last December’s devastating tsunami in Asia, Don Pedersen, a professor
in the U’s Physician Assistant Program, flew to Thailand to help with
recovery efforts. He assumed he would be providing humanitarian aid. Instead,
he was put to work in the morgue, helping to identify victims by taking
DNA samples. During his 10 days at ground zero for one of the worst natural
disasters in recorded history, Pedersen chronicled the experience by keeping
a journal and taking photographs.
I talked with Noi (a family friend from Thailand) about how to approach
the bodies. What is the [Thai] culture surrounding death? Apparently,
Thai people encourage the spirit, which leaves the body, to move on and
not stay around to cause problems.
Took a taxi from Phuket through the [nearest] impact area. The destruction
is incomprehensible. There were very good precautions entering the morgue:
rubber boots, plastic suits, double gloves, disinfectant spray when leaving.
We were to receive 300 more bodies in the afternoon. They arrived at 11
a.m. The injuries were horrific—skulls fractured, limbs twisted
backwards. Faces in grotesque shapes, seemingly screaming. I keep writing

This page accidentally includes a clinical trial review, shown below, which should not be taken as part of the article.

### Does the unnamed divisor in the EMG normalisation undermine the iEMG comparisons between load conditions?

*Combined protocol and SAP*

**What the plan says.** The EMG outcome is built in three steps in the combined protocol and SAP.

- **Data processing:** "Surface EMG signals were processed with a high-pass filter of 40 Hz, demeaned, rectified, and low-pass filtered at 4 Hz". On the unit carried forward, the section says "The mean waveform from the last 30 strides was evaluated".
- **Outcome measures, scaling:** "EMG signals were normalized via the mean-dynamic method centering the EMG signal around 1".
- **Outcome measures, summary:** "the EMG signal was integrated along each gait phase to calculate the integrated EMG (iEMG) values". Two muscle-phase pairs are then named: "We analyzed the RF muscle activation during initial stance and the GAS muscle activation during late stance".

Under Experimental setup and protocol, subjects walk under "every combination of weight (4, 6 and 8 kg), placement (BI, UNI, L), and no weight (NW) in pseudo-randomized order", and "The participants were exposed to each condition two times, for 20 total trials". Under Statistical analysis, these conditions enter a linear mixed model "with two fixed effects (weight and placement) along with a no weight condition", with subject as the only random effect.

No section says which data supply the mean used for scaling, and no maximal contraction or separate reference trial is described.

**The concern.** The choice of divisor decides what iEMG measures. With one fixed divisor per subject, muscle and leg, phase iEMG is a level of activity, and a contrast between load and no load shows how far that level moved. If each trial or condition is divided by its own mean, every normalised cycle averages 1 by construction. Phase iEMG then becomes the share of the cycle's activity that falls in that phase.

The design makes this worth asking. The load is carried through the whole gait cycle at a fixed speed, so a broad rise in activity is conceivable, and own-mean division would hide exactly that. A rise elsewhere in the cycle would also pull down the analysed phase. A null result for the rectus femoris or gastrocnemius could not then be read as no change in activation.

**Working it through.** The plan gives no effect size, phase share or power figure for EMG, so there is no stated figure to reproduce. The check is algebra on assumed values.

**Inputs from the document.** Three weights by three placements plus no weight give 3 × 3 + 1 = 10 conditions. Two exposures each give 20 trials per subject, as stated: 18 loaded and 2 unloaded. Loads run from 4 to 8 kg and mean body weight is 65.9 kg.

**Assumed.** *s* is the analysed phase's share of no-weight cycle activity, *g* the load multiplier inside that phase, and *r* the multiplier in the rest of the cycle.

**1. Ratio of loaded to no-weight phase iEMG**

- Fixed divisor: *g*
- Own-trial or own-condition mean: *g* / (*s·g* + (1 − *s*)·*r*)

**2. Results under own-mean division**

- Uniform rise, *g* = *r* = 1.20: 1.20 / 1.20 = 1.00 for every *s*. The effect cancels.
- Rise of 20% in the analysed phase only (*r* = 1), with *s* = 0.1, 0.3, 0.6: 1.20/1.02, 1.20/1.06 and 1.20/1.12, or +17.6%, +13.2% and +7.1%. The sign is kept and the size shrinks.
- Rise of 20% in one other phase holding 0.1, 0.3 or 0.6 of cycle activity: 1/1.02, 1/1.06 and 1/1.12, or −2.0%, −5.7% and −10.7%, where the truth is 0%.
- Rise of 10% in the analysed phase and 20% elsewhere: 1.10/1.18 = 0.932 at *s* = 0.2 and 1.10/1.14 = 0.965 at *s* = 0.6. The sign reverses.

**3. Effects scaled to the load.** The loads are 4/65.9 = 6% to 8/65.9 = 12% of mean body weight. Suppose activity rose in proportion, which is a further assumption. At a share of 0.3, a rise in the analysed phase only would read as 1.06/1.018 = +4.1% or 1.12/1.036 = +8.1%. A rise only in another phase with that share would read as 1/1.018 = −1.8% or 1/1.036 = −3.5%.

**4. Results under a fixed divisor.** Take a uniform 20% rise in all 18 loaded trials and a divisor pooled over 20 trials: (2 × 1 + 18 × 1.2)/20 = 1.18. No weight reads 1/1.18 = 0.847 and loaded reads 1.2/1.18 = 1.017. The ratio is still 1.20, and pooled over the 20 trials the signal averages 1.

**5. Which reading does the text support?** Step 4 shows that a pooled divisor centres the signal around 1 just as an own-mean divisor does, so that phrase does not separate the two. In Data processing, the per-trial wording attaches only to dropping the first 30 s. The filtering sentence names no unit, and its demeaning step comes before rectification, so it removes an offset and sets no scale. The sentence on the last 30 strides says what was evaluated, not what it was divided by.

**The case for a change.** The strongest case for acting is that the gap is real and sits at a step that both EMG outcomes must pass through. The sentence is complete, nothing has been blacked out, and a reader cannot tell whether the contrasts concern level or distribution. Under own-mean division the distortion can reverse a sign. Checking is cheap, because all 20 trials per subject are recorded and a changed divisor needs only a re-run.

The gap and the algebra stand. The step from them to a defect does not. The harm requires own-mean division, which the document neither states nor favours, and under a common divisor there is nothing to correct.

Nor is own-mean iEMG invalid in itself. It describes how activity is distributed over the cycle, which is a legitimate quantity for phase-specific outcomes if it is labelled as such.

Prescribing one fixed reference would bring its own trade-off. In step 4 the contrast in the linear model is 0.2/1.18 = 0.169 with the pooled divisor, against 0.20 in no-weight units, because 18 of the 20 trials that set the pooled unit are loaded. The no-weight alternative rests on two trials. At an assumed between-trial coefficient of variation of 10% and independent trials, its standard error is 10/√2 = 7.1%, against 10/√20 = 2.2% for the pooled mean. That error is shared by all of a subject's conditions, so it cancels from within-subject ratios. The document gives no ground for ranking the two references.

as I am afraid to close my eyes to sleep for fear of the visions I know
I will have.
Sat for a while with a young man from Switzerland. He related that
one of the Thai military soldiers lost his parents and six siblings. Alone
now, he works carrying bodies all day long.
3 a.m. Up again unable to sleep. Thinking about the ever-present
clanging of metal on metal as new [identification] tags are prepared to
add to the bodies. I find myself washing and showering longer. Trying
to wash the reality of this situation away.
Fox 13 news interviewed me today. They wanted to know [about the morgue
work], but when I told them [the reporter] cut the tape and asked that
I tone it down. We found numerous Westerners among the bodies with our
last batch. Gold chains, designer clothes, gold dental fillings.
My Utah students want to come and help, but logistics are such a problem:
transportation, housing, language, all major issues. One group of volunteers
showed up and wanted to do “orienteering” (whatever that is)—when
they were told they could [move] bodies, they left.
This morning the work was brutal, 45 bodies on the ground
in the sun. The state of them is no longer an issue. There is nothing
worse than what I have already seen—mothers with their babies in
the same body bag... the back of a skull disintegrating in my hands. Knowing
each was a unique human being is difficult. I send them on their way as
Noi instructed, to a better place.
[I met with] the only female monk in Thailand, Dhamanannda, and asked
for a blessing. We retreated to a quiet place in the garden where she
performed a water ceremony for me. Two cups, one full of water the other
empty. While she prayed, I poured the water from the full cup into the
empty one and then poured the water on a tree. She said she prayed that
the merits (karma) I have garnered by working with the Thai bodies protect
me and sustain me.